The world of science news was recently abuzz with an incredibly exciting new discovery—a roughly Earth-mass planet orbiting the star Proxima Centauri a mere 4.2 lightyears away. The discovery has been described as an “astronomy dream come true.”

As shocking as it sounds, we find exoplanets, or planets orbiting stars other than our Sun, all the time now. We know of nearly 3,000 such planets plus another 2,500 planet candidates. So what makes this recent discovery, dubbed Proxima b, so particularly exciting? Not only is this newfound planet very similar to the Earth in mass at 1.3 times the mass of the Earth, but it also orbits its host star in that star’s habitable zone.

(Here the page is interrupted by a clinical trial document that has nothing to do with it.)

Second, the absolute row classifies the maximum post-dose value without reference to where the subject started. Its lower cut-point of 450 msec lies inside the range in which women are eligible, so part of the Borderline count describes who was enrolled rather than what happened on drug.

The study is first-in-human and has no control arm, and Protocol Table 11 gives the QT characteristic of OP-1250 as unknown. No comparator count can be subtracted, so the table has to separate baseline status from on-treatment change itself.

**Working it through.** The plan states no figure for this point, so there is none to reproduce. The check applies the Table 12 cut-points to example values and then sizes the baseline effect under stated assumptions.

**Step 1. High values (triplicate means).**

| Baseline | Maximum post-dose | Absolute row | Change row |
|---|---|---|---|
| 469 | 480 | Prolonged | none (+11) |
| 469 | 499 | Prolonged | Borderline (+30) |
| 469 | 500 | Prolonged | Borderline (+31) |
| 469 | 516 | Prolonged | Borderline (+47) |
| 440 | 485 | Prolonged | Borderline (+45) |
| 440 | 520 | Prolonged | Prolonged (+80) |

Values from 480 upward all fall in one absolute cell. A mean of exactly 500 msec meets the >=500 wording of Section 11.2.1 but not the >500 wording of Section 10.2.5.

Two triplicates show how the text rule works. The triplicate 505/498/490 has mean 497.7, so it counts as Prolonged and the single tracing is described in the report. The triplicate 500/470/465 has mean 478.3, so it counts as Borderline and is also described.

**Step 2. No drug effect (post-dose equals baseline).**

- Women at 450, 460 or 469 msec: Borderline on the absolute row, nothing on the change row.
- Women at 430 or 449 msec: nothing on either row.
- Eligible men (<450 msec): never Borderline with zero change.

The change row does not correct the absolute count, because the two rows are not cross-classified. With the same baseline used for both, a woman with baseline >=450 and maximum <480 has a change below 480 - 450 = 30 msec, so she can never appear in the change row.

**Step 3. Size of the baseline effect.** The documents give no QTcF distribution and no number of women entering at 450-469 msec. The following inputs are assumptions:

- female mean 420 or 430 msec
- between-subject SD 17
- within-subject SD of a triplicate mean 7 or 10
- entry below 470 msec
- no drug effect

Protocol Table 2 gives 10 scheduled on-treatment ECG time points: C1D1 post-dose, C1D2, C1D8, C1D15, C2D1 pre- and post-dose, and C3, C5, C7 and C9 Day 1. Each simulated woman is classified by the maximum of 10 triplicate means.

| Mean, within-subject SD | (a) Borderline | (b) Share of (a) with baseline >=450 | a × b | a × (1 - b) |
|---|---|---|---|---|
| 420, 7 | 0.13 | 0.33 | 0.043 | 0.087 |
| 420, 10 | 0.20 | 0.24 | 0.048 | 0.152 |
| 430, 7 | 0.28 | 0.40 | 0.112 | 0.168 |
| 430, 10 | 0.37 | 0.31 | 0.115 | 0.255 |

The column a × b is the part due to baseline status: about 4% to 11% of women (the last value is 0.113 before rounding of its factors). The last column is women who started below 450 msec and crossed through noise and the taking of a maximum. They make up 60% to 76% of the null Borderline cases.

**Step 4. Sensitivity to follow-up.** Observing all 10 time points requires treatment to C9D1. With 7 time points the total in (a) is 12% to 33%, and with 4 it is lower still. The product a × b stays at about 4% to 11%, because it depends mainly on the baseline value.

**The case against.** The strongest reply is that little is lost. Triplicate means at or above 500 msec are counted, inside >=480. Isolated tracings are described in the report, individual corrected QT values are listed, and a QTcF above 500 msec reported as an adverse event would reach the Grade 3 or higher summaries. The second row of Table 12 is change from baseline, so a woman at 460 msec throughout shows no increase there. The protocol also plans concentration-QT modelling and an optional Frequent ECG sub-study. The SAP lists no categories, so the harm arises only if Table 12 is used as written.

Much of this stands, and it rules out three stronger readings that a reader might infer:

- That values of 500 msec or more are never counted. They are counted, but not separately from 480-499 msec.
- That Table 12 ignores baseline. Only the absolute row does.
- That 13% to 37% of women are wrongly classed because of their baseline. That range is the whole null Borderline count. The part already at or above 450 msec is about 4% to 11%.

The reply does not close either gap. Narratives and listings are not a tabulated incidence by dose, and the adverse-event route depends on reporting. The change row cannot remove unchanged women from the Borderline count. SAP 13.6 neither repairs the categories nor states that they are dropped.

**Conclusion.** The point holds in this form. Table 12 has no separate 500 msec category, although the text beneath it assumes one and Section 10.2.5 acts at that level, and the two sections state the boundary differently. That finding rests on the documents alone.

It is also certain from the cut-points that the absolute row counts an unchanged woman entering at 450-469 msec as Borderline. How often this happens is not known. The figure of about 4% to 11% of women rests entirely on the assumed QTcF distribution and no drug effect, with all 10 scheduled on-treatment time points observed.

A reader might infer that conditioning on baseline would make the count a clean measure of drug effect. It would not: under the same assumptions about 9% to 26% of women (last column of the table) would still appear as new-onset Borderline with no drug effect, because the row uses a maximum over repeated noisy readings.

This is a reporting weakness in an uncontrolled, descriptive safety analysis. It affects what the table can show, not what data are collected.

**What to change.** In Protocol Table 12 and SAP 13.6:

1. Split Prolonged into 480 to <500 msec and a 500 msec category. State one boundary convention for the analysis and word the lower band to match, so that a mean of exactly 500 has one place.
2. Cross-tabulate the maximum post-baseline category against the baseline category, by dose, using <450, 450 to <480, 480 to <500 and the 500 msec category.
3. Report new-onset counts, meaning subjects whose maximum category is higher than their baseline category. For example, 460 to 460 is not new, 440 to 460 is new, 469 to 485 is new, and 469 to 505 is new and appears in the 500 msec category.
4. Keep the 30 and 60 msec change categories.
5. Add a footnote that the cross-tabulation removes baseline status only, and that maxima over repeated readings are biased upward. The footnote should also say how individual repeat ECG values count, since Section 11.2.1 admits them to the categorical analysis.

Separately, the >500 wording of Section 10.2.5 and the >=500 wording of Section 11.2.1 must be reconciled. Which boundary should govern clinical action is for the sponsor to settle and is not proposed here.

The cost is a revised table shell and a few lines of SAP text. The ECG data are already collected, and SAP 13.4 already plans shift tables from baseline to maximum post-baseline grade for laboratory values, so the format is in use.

As we’ve previously discussed, the habitable zone describes the range of distances from a star with the right temperature for liquid water to exist. You can think of the habitable zone as a band or torus around the host star. Planets too close to the star will have temperatures that are too high, causing any liquid water to boil while planets too far from the star will be too cold leading to frozen worlds. Planets within the habitable zone—also called the “Goldilocks zone”—have temperatures that are “just right” and thus at least have the potential to host liquid water.


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